What a 1,000 piece jigsaw puzzle taught me about my startup.

The 1,000 piece startup

The Challenge

Over the past two weeks my daughter and I have been plugging away at a 1,000 piece jigsaw puzzle. A lovely summer activity for the two of us and, appropriately enough, the puzzle was a painting of Vancouver by Eric Dowdle — so we got to learn about our new hometown while we were at it.

Surprisingly to me, as we were working our way through it, a couple of analogies started to jump out at me.

The first was how a puzzle of this size serves as a great illustration of some principles of startup success that can be hard to internalize through reading (or videos) alone. Below are the top three things that, I think, apply equally to jigsaw puzzles and your new business.

The second is irrelevant to this piece but was related to Wheeler’s quote that knowledge is like an island where the sea represents what we don’t know: the more your knowledge grows, the more your ‘ignorance’ grows with it. The insight from the puzzle was that while that is true, great advances can happen when you suddenly realize that what you perceived as a bit of ‘sea’ was actually the shoreline of another bit of knowledge.

1. You Must Do

Among the many reasons why an MVP (minimum viable product) is so important is that there are some things that you just cannot figure out through planning, design, surveys or ideation.

When you’re trying to complete a jigsaw puzzle, you can divide the pieces according to any number of features: size, shape, color. It’s a question of style and approach and it really doesn’t matter. However, you will not figure out where everything goes until you start trying to put things together.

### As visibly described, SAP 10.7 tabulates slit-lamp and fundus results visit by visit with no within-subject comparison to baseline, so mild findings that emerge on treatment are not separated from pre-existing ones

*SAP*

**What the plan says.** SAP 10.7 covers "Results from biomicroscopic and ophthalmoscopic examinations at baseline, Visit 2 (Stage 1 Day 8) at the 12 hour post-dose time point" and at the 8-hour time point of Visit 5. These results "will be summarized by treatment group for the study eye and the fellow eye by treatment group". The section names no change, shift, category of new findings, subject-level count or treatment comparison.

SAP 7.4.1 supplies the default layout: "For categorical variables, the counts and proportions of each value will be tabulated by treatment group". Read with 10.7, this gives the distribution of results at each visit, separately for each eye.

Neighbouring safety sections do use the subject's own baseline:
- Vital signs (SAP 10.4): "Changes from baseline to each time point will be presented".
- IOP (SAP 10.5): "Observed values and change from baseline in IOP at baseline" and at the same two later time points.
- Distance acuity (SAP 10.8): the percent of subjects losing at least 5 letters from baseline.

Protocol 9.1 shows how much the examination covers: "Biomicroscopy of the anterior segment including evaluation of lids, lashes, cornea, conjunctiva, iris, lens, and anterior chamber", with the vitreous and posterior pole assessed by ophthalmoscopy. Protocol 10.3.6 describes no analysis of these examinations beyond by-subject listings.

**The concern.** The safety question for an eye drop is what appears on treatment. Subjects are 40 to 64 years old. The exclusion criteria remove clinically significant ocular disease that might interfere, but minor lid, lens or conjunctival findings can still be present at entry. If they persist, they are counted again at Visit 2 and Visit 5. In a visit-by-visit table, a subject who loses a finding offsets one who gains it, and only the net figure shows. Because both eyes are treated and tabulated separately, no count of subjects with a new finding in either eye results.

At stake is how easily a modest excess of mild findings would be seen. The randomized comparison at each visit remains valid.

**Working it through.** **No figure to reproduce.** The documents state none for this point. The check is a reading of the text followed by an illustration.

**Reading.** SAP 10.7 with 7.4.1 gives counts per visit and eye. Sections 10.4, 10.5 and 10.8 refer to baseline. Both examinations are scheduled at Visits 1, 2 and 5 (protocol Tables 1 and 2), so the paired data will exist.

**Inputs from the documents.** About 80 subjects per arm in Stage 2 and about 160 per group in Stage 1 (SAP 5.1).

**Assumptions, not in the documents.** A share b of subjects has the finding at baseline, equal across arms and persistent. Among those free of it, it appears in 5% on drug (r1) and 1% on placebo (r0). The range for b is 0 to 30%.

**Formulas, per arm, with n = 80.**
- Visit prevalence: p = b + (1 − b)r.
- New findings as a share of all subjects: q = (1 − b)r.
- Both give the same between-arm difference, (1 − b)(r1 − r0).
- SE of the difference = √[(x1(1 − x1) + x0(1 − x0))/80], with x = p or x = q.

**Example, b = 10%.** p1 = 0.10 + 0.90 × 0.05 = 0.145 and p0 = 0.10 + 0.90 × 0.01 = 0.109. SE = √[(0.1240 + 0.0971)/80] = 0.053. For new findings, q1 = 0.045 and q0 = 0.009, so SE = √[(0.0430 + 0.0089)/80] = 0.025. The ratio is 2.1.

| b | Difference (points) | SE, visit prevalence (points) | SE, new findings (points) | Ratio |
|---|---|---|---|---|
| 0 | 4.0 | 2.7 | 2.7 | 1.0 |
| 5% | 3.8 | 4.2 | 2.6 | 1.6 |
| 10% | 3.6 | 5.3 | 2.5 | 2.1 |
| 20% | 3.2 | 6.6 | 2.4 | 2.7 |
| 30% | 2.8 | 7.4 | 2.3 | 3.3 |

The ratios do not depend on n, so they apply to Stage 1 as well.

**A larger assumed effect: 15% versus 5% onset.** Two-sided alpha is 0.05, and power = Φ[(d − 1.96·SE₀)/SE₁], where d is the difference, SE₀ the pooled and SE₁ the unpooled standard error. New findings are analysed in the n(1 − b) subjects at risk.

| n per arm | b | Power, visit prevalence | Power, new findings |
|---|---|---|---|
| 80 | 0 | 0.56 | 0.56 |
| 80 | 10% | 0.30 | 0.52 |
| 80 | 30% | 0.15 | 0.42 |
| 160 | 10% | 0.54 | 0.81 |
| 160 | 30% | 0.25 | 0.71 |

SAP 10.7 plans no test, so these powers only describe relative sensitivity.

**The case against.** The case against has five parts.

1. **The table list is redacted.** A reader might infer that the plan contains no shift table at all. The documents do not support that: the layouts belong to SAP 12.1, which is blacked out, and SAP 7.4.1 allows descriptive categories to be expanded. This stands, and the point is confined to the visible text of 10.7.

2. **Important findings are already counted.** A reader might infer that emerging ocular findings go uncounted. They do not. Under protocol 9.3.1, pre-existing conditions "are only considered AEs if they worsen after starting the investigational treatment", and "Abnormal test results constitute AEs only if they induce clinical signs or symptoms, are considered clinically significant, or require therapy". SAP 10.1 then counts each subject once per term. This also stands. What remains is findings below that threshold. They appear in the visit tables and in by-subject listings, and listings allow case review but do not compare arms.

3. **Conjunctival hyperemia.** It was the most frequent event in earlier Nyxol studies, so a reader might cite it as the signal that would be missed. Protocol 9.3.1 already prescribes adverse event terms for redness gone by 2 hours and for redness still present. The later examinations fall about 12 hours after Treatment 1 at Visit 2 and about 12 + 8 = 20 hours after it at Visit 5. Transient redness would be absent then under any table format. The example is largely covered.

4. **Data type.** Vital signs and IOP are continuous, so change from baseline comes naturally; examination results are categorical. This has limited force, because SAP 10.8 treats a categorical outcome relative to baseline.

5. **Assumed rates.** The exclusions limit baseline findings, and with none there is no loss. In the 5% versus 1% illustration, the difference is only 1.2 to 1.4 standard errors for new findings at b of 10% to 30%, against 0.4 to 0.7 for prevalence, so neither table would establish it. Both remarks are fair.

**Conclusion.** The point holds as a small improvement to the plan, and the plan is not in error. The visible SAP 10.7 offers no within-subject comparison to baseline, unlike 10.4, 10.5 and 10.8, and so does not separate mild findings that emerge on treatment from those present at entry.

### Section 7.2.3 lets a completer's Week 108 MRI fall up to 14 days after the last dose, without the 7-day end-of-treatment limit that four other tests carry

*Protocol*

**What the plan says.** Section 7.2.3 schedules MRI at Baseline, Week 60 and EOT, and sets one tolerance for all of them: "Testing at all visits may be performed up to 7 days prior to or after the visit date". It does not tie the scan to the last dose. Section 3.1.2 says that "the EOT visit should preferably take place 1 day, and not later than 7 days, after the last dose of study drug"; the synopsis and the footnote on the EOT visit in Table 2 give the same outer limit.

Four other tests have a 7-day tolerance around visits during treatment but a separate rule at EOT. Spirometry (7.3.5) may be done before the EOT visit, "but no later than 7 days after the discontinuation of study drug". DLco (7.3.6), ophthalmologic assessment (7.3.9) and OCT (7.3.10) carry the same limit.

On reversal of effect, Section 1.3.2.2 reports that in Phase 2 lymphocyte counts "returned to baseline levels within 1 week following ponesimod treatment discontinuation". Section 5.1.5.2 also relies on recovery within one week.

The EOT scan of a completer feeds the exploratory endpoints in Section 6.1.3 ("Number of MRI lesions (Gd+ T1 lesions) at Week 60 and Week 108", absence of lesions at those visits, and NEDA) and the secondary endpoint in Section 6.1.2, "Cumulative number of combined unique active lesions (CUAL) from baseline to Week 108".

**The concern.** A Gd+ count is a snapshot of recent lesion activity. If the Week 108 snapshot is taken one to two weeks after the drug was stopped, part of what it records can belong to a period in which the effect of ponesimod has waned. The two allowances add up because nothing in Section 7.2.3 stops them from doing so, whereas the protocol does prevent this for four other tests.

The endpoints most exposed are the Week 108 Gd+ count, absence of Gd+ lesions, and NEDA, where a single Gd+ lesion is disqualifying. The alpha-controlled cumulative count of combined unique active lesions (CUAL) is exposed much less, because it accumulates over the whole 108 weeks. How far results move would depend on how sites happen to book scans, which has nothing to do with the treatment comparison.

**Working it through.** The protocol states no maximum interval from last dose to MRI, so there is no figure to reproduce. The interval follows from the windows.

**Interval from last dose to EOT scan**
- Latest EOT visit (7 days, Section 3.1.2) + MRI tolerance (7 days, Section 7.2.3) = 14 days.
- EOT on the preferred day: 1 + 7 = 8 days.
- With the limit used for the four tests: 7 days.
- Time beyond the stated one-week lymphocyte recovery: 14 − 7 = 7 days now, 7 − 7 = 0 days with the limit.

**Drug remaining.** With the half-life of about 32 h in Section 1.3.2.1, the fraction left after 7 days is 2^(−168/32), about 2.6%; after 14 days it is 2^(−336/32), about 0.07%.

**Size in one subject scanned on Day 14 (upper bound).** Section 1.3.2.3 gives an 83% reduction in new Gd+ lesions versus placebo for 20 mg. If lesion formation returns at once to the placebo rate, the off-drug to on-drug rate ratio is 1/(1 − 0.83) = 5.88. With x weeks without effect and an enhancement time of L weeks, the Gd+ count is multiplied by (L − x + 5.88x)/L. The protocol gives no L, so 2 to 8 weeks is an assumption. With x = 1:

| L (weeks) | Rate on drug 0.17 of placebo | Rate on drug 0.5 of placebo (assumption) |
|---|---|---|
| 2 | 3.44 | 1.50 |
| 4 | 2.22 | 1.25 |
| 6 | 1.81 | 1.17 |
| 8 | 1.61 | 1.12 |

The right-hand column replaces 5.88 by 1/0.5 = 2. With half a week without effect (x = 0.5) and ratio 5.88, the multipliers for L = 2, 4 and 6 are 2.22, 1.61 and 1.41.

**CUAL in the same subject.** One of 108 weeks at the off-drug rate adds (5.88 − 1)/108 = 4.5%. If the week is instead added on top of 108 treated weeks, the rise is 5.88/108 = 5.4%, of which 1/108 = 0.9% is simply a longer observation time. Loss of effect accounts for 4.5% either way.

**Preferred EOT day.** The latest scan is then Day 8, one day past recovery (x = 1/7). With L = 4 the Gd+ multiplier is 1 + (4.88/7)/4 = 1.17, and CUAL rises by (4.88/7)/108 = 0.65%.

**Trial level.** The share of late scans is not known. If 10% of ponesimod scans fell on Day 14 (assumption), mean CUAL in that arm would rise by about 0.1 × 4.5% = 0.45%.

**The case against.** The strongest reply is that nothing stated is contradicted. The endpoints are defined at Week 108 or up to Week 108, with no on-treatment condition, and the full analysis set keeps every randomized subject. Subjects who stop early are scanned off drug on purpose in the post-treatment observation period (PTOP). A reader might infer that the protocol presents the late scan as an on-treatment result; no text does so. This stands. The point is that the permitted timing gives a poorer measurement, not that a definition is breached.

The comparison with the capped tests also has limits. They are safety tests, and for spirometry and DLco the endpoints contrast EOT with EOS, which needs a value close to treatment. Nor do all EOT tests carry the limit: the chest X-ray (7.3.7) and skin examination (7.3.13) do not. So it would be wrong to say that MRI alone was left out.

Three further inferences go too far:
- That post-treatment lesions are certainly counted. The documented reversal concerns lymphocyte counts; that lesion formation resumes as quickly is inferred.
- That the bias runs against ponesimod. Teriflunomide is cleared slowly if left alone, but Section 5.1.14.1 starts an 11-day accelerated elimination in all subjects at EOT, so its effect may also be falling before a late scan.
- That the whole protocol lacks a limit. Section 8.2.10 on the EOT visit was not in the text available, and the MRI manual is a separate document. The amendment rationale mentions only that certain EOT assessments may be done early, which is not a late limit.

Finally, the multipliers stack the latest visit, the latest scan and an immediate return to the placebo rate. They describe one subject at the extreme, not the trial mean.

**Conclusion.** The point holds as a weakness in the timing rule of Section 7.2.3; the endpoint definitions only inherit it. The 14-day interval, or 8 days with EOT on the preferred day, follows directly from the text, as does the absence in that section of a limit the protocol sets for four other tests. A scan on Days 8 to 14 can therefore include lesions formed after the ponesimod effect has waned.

Once you Do, things either work or they don’t. Pieces either fit, or they don’t. Looking at a piece and looking at where you think it might go will not help — just see if they fit. It’s not a game show where you only get one shot at the goal.

Trying to fit them together and failing is not a waste of time, it’s the only way to make progress!!

The same is true of your product, and your MVP. Stop talking and theorising about why it’s going to work in this market or the other and just put it out there, and see what happens. If it doesn’t fit, try something else, get back to the drawing board and then try again.

2. Zoom In, Zoom Out. Repeat.

When I was working on one of the bridge sections of the puzzle I was constantly scanning the larger piles of unused pieces for likely bridge components. Every now and then I’d make the mistake of looking at a piece, realizing it wasn’t a bridge piece and then trying to figure out where it was actually from. When you’re dealing with a 1,000 piece puzzle, you can’t get distracted like that: focus on the section that you’re working on now.

At a startup, when you’re working on, say, your pitch deck, it might seem like the wheels start coming off everything else. So it’s easy to get distracted as you try to keep all the plates spinning.

Don’t! Put the plates down! You need to ignore 99% of that stuff and just focus on what you’re doing now.